The recent success of the Left Behind book series, which sold over 50 million books, points to an enormous readership of evangelical Christian literature that has not gone unnoticed by the mainstream publishing world. But this is not a recent phenomenon; the evangelical publishing community has been growing for more than two hundred years. Candy Gunther Brown explores the roots of this far-flung conglomeration of writers, publishers, and readers, from the founding of the Methodist Book Concern in 1789 to the 1880 publication of the runaway best-seller Ben-Hur. Brown shows how this distinct print community used the Word of the Bible and printed words of their own to pursue a paradoxical mission: purity from and a transformative presence in the secular world.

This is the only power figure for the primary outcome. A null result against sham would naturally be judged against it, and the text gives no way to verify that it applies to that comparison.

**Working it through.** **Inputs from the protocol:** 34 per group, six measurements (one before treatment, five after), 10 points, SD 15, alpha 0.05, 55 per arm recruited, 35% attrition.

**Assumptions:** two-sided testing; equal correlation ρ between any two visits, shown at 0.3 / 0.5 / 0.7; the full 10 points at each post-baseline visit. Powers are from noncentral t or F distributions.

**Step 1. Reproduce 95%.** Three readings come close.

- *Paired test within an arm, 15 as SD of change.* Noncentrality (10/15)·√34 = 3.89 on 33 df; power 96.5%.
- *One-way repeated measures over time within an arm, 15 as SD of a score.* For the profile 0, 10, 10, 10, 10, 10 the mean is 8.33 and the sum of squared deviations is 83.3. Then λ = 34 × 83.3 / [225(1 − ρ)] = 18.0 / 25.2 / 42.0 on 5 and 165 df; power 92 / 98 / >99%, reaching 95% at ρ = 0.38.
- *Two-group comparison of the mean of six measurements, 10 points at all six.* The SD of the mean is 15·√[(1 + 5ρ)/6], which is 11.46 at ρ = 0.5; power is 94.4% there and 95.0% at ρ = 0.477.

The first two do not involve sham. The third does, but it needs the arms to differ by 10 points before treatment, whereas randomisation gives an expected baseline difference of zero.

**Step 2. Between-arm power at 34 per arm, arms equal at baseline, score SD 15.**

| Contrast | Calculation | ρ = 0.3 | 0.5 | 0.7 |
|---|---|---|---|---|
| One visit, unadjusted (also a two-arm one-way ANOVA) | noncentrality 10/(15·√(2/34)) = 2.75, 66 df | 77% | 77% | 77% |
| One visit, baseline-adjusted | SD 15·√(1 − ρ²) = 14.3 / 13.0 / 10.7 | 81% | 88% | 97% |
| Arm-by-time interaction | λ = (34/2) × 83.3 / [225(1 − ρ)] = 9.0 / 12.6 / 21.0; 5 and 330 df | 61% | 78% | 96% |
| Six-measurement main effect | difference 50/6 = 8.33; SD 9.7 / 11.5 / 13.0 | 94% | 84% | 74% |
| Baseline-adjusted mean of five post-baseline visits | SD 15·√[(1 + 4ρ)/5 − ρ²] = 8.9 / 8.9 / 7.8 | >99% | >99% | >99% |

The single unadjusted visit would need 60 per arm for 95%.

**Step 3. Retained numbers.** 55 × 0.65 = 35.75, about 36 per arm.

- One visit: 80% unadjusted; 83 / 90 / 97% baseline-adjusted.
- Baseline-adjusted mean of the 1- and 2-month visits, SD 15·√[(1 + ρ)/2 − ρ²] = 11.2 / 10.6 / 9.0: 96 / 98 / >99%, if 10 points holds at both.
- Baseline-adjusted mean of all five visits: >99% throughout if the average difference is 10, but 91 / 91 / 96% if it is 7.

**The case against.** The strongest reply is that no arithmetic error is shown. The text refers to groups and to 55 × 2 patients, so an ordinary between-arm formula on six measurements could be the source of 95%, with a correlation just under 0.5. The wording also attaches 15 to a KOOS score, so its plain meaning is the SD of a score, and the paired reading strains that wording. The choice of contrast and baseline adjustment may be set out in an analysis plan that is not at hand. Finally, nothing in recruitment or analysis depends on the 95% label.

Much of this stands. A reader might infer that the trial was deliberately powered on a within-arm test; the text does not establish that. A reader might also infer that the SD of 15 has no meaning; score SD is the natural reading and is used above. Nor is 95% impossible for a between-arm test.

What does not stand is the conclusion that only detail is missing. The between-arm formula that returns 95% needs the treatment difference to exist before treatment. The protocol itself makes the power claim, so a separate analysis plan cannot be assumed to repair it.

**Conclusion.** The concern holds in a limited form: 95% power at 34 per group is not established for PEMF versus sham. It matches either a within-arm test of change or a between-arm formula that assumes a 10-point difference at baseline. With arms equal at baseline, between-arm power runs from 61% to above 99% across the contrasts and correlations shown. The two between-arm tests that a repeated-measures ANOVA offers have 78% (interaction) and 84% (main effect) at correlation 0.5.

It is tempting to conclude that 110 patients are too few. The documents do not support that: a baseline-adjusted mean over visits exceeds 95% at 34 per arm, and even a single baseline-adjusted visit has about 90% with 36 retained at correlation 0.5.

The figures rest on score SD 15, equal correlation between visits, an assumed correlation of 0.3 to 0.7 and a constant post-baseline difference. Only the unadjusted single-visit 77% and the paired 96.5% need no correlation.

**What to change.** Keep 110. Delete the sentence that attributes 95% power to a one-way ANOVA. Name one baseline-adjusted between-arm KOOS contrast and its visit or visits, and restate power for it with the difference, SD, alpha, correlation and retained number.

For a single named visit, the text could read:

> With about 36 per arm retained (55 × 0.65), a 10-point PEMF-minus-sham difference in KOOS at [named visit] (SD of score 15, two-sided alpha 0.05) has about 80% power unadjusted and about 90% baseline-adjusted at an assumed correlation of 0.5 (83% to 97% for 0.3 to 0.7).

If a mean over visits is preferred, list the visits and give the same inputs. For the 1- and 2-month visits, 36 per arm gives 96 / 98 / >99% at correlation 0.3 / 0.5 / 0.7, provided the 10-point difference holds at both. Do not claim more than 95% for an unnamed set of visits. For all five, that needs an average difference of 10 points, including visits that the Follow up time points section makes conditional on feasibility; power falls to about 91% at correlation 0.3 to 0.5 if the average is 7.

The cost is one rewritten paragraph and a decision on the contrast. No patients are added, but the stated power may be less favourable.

Although scholars usually claim that religious publishing fell prey to the secularizing engines of commodification, Brown argues that evangelicals knew what they were doing by adopting a range of strategies, including the use of popular narratives and beautiful packaging. An informal canon of texts emerged in the nineteenth century, consisting of sermons, histories, memoirs, novels, gift books, Sunday school libraries, periodicals, and hymnals.
Looking beyond the uses of texts in religious conversion, Brown examines how textual practices have transmitted cultural values both within evangelical communities and across a larger American cultural milieu. An epilogue conveys crucial insights into twenty-first-century ties between religion and the media.